As with governments and religions, in Alcoholics Anonymous, either formal or informal authorities are charged or charge themselves with interpreting various founding documents. The founding document for AA is the volume entitled Alcoholics Anonymous commonly referred to as the Big Book. Governments and religions have official bodies to interpret their founding documents. In AA everyone gets to be an expert, at least in their own mind.
As an iconoclast by inclination, I tend to rebel against those who treat the Big Book as inspired dogma. I like to remind folks that the words “sponsor” and “AA meeting” do not appear in the original edition of the Big Book. I note as well that the Twelve Steps are “suggested” and not mandated.
How does the dogmatic approach work in AA? Here is an example. Step Three goes “Made a decision to turn our will and our lives over to the care of God as we understood Him.” After reading this step certainly thousands of times, a few years ago I was struck that “as we understood (Him) God” required a further action on my part. I was charged with coming up with some understanding of a God or Higher Power. I could not just conveniently co-opt a Christian, Muslim, Jewish, Hindu, or other concept fully conceived, unless that was my true understanding. I found this challenge to be quite exciting and liberating as well. When I raised this point in an AA discussion meeting, my understanding was immediately countered by someone who considered themself more knowledgeable than I in the post Big Book AA literature. Leaving aside issues of a God’s gender, the individual noted that “as we understood Him” meant that the understanding had already been done by the founders of AA and discussed in a wealth of AA literature such as The Twelve Steps and Twelve Traditions of Alcoholics Anonymous and As Bill Sees It, a sort of greatest hits of AA co-founder Bill Wilson published in the 1960s. I don’t buy it. Although interesting, the response did not sway my thinking, at all.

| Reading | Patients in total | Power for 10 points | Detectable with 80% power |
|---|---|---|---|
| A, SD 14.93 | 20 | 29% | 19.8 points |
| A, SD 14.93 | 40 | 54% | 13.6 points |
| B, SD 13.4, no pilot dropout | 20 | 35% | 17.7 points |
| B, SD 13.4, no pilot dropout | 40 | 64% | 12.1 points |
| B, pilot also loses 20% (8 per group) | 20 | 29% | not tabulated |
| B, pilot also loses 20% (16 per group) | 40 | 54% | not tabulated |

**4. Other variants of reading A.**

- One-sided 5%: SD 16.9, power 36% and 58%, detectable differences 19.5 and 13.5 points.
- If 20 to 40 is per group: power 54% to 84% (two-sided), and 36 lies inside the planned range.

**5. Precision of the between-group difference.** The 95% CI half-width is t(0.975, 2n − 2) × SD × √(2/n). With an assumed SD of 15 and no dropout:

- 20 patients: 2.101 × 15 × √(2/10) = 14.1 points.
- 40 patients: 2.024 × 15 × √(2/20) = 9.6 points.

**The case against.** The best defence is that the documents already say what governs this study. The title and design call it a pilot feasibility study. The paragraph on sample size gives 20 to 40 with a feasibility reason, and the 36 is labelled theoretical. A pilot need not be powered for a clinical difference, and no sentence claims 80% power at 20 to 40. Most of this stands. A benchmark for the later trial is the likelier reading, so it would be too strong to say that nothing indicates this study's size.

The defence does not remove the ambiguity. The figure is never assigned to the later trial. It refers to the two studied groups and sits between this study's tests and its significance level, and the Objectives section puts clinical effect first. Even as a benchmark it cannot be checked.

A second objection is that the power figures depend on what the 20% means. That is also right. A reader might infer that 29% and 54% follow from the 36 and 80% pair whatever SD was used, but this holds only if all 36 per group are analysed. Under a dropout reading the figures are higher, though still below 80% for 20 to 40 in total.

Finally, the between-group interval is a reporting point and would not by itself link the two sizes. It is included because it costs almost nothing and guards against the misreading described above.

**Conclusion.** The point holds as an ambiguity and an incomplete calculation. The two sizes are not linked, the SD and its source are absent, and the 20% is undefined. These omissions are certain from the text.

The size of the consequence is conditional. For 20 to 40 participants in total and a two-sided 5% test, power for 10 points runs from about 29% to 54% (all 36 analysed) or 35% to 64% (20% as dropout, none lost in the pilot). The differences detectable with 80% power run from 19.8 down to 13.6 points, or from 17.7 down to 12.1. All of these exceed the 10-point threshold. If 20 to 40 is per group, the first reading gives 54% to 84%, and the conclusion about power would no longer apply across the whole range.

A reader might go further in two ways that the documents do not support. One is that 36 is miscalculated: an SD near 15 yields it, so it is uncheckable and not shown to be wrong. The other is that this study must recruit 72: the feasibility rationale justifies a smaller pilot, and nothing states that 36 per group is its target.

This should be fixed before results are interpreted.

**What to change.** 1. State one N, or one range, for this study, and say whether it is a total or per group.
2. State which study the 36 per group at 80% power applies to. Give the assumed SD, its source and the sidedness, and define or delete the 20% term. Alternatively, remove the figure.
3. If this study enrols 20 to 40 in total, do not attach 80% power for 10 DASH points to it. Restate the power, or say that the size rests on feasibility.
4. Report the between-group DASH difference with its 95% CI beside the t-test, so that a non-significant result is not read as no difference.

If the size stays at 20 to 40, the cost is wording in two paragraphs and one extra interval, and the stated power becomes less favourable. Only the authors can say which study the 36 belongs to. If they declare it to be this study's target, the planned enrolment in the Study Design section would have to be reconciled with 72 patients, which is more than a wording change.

Typically, in a post such as this, now is the time I should denounce AA for being a cult, discouraging alternative views, heavy-handed, dogmatic and blah, blah, blah. The problem is, that has never been my experience beyond the isolated incident here and there. Over the years that I have enjoyed that AA meetings pretty much reflect of the culture in which they exist. In that way there is plenty of room for diversity. There are about 450 meetings per week in the three-state metro area where I live with a population of about 1.2 million. If I don’t like the meeting I attend, I have 449 other options.
Another line often heard in AA is to “Take what you like and leave the rest.” I think this is very solid advice. Here is how this has worked for me. When I walked in the doors of AA the first time, someone said something about a Higher Power, to which I rebelled that I was not going to hang out with a bunch of Jesus Freaks, so I made my exit. I didn’t want to “take it” so I “left it.” Six months later I was back and ready to “take” a good bit more of the program. Over the years I have continued to “take” and “leave” what I hear at AA meetings. I have never felt bound by AA Dogma, nor have I ever considered the organization to be a cult or anything along those lines.
Fact is, were it not for AA, I am confident I never would have gotten sober. Were it not for AA today, my sobriety would be a great deal more difficult to maintain. I enjoy too that there are lots of folks in recovery with their own network/resource that is very successful for them and has nothing to do with Twelve Step programs. With so much available, I am grateful that when the addict decides enough is enough, there are an abundance of tools available to start on the recovery road.